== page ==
Clerking policy: Choate offers progression credit, as well as a one-time clerkship bonus, to candidates who join the firm immediately following the completion of a federal district or circuit court clerkship or a federal or state supreme court clerkship.
Summer associate profile:
Choate seeks candidates who have a record of academic excellence and professional achievement. We value proven leadership, dedication to team success, a strong work ethic and the ability to approach challenges thoughtfully and creatively. We seek candidates who offer perspectives and talents shaped by a broad range of socioeconomic, racial, ethnic, professional and personal backgrounds.
Summer program components:
Throughout the summer, Choate’s summer associates are involved in real work with real clients. In recent years, summers have performed legal research, drafted memos and briefs, helped prepare transactional documents, conducted diligence, reviewed documents, participated in deal closings, assisted in fact gathering, drafted estate planning documents, observed depositions, negotiations and trials and worked on pro bono matters. Each summer associate is matched with a junior associate, mid-level associate and partner mentor, who provide guidance and feedback. The summer training program provides the opportunity to develop professional skills, to learn about the firm as a business and to have the experience of working at the firm as well as to develop important legal skills, such as writing. It also includes a two-week apprentice program which provides for a deeper understanding of two practice areas in the firm.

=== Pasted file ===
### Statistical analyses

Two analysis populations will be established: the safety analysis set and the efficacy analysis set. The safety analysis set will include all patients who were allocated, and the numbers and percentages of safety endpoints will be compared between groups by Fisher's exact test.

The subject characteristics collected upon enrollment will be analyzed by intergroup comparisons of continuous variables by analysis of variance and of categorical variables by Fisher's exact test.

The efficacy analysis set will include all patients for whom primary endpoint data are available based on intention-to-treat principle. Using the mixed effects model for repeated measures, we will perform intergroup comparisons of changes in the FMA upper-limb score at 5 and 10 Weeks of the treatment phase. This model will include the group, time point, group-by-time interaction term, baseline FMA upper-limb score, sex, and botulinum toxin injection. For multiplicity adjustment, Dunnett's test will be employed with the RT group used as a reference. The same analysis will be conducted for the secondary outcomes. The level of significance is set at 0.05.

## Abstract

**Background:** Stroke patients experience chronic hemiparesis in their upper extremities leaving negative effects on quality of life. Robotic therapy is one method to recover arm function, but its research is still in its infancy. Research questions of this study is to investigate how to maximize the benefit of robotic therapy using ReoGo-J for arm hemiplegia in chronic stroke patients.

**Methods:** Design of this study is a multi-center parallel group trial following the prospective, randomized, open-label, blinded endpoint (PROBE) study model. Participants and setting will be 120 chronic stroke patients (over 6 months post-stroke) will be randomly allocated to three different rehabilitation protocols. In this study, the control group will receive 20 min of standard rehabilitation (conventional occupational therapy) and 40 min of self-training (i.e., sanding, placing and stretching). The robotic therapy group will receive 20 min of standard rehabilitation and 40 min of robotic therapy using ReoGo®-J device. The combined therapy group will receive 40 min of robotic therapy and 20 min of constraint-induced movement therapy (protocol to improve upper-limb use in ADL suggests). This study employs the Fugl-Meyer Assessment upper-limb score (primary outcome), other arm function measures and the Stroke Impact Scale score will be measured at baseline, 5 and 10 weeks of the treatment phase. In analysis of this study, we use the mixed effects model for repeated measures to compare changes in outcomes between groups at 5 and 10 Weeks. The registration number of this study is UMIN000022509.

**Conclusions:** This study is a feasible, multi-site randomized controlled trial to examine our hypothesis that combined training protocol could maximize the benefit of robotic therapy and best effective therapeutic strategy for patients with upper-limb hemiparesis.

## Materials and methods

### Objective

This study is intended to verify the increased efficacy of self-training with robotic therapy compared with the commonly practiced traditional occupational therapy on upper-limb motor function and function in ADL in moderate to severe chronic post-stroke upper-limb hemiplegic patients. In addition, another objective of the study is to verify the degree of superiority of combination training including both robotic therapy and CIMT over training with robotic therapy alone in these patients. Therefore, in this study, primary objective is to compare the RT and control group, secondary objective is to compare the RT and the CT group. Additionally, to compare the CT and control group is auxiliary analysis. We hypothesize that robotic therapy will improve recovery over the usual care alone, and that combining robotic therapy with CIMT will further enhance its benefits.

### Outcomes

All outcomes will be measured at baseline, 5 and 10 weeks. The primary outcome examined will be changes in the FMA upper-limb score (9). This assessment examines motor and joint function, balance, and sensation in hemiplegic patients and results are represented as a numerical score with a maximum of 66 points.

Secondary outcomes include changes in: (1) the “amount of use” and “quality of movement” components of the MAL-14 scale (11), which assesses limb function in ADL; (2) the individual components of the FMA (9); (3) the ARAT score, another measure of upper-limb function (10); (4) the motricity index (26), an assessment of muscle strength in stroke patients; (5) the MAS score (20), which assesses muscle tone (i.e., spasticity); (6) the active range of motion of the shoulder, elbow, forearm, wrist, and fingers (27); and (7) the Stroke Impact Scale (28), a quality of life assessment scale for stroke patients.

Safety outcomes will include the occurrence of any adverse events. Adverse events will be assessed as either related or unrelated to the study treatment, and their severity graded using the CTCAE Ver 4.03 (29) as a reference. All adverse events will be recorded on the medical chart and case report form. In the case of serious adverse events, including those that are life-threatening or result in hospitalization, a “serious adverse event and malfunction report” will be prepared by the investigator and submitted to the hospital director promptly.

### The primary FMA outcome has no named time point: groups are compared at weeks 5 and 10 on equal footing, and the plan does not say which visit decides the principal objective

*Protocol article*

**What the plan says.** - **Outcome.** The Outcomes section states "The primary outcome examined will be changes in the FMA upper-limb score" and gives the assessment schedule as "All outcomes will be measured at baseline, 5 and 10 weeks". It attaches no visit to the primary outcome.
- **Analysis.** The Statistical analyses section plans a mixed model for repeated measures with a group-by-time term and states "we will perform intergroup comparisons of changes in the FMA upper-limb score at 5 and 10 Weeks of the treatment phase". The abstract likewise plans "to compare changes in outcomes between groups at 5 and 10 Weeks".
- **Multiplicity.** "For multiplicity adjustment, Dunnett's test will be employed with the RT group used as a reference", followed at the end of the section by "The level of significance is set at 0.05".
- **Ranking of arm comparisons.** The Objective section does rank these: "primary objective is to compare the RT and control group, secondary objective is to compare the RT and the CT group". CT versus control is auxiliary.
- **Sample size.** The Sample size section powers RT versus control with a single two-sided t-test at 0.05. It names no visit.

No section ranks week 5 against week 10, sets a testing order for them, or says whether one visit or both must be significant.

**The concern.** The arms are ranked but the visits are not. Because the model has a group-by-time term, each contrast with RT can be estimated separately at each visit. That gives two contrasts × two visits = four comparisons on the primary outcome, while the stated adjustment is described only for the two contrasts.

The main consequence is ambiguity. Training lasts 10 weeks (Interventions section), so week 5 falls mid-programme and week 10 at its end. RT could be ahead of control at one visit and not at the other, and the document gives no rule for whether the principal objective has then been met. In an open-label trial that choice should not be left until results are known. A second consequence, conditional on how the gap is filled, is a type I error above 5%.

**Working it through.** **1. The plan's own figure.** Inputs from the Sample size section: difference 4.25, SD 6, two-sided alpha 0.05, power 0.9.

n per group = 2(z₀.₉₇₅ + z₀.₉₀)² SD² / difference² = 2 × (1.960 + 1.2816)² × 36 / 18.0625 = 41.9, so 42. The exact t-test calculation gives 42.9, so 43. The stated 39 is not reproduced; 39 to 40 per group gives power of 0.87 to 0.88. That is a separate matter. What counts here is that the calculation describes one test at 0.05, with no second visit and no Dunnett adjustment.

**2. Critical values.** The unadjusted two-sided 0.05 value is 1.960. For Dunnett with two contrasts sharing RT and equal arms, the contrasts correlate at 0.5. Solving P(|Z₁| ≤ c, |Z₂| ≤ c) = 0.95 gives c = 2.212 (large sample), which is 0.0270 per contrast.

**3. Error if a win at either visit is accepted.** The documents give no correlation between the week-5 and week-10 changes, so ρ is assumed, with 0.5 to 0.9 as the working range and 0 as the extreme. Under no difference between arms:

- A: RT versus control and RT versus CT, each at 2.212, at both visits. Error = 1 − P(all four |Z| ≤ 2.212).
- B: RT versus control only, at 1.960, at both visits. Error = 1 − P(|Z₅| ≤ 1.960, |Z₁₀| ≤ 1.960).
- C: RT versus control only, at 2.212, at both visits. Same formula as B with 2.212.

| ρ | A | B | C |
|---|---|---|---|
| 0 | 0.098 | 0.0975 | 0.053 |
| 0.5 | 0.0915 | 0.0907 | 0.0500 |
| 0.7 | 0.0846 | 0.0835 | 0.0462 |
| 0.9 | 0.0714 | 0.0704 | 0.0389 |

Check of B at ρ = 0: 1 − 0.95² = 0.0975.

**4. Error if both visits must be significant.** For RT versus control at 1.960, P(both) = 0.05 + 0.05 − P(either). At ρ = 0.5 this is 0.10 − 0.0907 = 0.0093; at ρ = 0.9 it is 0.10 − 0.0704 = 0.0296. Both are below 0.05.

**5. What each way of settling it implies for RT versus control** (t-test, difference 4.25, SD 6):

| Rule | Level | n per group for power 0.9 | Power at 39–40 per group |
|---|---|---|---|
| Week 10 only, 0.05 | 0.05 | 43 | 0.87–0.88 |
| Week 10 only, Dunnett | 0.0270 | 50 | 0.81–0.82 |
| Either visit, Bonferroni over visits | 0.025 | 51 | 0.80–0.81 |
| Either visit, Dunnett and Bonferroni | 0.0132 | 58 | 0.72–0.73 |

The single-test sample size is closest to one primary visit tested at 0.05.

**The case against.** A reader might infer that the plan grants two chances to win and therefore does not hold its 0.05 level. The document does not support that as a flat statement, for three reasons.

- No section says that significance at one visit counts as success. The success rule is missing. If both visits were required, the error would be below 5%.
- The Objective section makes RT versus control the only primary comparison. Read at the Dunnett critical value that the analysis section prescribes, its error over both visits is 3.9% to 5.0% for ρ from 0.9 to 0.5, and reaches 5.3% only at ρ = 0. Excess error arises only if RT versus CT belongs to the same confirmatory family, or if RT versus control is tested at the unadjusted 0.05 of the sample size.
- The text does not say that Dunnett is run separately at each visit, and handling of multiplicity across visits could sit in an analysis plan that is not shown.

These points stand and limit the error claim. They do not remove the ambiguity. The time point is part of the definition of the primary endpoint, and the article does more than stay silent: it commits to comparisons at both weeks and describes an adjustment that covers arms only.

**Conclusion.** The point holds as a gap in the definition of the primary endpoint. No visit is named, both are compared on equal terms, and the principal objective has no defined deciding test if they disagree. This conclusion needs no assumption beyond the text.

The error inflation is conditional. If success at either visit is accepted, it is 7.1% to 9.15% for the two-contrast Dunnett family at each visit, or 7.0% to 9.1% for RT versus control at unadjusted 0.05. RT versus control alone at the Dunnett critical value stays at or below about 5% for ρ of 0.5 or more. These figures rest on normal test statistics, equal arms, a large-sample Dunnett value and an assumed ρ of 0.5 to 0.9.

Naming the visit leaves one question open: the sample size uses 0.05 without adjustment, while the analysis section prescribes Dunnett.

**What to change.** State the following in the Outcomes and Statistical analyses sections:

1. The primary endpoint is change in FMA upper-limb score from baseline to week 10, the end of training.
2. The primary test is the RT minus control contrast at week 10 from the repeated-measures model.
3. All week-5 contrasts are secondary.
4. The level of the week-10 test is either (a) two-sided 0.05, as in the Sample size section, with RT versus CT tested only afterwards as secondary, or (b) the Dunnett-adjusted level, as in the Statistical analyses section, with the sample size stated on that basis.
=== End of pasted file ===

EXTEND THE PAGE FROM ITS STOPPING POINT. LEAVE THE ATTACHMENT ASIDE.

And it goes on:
Recruitment website: www.choate.com/careers
This Firm's Rankings in
USA Guide, 2021
- Antitrust (Band 2)
- Banking & Finance (Band 2)
- Bankruptcy/Restructuring (Band 2)
- Corporate/M&A (Band 3)
- Healthcare (Band 2)
- Insurance (Band 1)
- Intellectual Property (Band 2)
- Labor & Employment (Band 4)
- Litigation: General Commercial (Band 2)
- Litigation: White-Collar Crime & Government Investigations (Band 2)
- Private Equity: Buyouts (Band 3)
- Private Equity: Fund Formation (Band 3)
- Real Estate (Band 4)
- Tax (Band 3)
USA - Nationwide
- Private Equity: Fund Formation (Band 4)